KAA Orders Avocado, Miraa Traders to Relocate From JKIA

The Kenya Airports Authority (KAA) has ordered Miraa and avocado traders to relocate their operations from the Jomo Kenyatta International Airport (JKIA) to Mitchell Cotts Transit Shed by Monday, October 9.

In a letter drafted by chairman Caleb Kositany, KAA said that the move was agreed upon following a security meeting held with KAA officials, Head of Public Service Felix Koskei and stakeholders in the miraa and avocado sectors.

According to Kositany, a former Soy MP and President William Ruto’s ally, Mitchell Cotts Transit Shed will handle sorting, packaging and other freight processing activities needed to be ready for flight.

Mitchell Cotts, a company linked to KANU chairman Gideon Moi, is located three kilometres away from JKIA. 

The entrance of the Jomo Kenyatta International Airport (JKIA) in August 2019.


“The ready-for-carriage shipments will be redirected to Mitchell Cotts Transit Shed for screening and onward movement to the respective flights as per bookings and destinations, with all necessary health and security protocols observed,” the statement read in part.

“No miraa pickups will be allowed to access JKIA premises as discussed in the security meeting. The above directive will be effective from October 9, and all exporters are mandated to comply.”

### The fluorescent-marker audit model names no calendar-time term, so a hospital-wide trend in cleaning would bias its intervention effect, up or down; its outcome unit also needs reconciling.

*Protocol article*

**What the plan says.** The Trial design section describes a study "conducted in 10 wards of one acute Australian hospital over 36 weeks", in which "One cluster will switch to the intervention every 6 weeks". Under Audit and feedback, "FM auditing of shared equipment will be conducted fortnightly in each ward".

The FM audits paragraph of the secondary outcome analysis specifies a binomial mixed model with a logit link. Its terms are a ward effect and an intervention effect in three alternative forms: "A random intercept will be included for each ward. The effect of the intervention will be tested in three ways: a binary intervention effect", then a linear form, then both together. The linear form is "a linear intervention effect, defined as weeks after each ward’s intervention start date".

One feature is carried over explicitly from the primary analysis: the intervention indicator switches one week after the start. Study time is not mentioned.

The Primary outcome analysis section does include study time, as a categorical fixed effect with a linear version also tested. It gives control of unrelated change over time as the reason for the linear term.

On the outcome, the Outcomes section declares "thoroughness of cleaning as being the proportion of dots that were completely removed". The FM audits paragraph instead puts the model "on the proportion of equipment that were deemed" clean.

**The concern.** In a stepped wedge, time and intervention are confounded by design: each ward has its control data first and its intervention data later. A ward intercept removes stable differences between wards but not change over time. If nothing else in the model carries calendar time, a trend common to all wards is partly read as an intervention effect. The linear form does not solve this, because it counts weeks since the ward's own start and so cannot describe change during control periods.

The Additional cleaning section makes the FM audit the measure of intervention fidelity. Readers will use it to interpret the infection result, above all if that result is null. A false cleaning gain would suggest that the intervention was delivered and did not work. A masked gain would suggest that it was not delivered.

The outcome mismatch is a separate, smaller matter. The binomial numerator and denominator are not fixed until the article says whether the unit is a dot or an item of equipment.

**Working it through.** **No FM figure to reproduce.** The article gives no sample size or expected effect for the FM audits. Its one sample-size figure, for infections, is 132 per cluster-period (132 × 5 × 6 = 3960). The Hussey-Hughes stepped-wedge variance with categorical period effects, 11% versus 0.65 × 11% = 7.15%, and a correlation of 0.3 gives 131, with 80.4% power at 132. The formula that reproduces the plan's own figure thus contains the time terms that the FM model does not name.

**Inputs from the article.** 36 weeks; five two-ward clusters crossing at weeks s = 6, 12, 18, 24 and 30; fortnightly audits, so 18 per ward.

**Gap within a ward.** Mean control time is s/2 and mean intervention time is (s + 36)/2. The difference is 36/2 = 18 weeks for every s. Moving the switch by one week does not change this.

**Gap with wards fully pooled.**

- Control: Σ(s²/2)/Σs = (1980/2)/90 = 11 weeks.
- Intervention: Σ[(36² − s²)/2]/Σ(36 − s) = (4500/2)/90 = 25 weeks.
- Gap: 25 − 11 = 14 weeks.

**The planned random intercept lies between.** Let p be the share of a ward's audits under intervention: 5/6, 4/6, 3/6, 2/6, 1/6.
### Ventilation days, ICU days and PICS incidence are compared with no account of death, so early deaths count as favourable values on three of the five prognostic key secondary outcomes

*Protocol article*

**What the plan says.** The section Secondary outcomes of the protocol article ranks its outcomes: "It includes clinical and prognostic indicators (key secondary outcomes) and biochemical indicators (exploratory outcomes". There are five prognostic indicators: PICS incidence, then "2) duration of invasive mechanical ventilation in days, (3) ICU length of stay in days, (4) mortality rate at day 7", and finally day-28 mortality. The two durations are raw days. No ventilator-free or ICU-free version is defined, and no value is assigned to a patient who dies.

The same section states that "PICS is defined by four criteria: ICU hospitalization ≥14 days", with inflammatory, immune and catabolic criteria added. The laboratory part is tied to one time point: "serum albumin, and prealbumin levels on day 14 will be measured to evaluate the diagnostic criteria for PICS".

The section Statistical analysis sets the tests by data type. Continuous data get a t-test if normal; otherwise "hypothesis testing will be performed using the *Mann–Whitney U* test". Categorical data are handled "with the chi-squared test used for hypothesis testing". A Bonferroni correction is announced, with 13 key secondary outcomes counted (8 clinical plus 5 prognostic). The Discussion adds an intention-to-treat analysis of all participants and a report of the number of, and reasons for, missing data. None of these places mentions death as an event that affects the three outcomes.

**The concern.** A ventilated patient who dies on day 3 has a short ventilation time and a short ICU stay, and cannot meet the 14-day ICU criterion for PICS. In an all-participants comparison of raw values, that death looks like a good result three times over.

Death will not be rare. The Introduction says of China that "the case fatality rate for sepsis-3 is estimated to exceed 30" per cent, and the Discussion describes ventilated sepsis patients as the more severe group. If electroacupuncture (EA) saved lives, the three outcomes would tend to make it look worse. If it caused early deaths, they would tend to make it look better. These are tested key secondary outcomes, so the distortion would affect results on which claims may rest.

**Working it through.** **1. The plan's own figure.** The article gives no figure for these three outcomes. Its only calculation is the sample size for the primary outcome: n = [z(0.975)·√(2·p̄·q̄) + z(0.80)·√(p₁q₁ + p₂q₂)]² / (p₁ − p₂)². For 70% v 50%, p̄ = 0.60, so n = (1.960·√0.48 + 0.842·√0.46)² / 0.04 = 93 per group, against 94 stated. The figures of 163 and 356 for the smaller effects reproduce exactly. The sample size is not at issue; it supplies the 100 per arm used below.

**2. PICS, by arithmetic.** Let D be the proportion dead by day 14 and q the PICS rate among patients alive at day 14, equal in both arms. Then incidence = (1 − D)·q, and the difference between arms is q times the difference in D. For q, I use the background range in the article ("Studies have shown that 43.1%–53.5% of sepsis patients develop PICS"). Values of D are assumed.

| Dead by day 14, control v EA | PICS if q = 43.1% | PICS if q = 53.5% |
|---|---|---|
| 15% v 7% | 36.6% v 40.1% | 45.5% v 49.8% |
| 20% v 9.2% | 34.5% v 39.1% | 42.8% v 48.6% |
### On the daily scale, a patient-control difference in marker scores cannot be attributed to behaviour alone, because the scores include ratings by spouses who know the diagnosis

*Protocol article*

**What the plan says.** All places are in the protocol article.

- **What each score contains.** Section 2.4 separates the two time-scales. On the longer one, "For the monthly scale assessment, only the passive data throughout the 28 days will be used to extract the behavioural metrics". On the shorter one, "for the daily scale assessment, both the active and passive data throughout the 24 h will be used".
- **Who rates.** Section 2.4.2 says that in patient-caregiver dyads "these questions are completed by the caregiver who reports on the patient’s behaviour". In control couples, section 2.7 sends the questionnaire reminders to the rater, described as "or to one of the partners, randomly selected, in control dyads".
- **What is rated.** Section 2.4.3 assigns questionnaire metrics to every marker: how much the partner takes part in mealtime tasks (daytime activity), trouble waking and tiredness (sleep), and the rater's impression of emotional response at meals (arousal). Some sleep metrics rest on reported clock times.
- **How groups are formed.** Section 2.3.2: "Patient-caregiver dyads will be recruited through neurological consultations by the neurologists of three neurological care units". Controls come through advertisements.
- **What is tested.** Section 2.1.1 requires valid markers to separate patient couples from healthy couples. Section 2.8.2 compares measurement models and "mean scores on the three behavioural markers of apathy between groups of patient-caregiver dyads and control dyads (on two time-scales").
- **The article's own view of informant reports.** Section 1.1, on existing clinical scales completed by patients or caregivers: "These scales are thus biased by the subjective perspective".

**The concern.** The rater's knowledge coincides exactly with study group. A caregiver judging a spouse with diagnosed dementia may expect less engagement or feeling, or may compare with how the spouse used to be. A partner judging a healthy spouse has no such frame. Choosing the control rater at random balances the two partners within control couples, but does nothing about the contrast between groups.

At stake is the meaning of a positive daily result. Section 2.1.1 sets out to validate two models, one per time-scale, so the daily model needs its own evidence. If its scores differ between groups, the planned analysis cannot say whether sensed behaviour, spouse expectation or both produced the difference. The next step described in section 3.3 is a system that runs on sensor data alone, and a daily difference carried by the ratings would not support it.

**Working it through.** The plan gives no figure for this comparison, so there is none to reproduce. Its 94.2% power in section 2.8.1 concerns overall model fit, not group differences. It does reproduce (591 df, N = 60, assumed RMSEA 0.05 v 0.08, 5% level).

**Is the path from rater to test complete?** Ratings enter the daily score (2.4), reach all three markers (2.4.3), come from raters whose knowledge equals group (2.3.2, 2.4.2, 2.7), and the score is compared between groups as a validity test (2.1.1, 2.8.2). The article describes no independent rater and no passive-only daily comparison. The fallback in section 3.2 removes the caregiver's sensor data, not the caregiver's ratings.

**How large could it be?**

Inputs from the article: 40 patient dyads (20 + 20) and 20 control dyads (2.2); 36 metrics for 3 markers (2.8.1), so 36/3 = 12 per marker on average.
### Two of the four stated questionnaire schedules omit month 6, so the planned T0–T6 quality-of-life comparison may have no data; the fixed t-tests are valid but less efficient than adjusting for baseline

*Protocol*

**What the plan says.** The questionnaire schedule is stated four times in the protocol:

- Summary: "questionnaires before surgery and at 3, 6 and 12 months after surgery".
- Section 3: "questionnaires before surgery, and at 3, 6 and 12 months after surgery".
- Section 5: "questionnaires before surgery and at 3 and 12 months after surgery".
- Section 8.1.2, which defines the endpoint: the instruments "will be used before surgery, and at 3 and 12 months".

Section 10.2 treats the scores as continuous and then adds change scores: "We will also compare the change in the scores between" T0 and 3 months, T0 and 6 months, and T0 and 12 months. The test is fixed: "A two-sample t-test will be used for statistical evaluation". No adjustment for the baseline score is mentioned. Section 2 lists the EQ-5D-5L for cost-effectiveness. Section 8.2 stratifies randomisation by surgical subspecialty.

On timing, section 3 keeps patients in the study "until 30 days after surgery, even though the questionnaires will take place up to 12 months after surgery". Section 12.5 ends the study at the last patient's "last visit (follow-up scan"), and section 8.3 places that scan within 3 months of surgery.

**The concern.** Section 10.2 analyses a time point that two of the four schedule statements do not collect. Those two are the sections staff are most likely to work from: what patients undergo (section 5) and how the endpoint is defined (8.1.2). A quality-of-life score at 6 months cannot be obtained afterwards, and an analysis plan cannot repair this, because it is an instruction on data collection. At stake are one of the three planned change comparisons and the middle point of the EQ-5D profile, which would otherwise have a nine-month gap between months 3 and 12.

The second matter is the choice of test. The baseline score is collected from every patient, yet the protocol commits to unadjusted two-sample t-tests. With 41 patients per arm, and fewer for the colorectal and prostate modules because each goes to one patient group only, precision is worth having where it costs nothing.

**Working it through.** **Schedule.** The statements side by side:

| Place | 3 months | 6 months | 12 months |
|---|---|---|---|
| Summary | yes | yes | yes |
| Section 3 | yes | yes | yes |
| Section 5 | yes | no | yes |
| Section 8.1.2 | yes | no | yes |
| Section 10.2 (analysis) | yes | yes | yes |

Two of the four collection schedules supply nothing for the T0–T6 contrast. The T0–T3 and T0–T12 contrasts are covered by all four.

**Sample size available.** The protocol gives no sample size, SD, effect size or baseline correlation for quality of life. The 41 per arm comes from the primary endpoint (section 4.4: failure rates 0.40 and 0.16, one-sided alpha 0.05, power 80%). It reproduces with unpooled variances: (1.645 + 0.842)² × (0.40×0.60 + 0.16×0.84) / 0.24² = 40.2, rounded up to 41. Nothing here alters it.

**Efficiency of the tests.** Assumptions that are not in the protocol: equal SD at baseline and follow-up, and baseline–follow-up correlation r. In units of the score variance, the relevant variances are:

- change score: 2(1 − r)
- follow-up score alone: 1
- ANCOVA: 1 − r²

However, Nyambere Miraa Traders Association Kimathi Sakijo lamented that they were shortchanged by the KAA officials, citing that the contents of the letter did not represent the actual agreements of the meeting.

He added that the decision would disrupt activities as they would take time to adapt to the new area of operation and would not be ready in time for the rainy season.

“There is no reason given in the letter. We agreed to have a mutual understanding that benefits all of us and later we received the letter communicating differently,” he said.

“We feel that there should be some consultation and we should walk the journey together. We want to be very categorical. We have no problem as long as it a mutual benefit for all of us. SAs it is, we’re heading into the rainy season and we don’t want disruption of our operations during this season.”

Sakijo sought Kositany and Koskei’s intervention in addressing what he considers an ill motive to push them out of the airport.

“The move will have a negative impact on our business,” he pointed out.

KAA was unavailable to comment on the letter and the said order by the time of publishing this article. 

A plane preparing to take off at a runway in a photo captured in November 2014.


Flying Magazine

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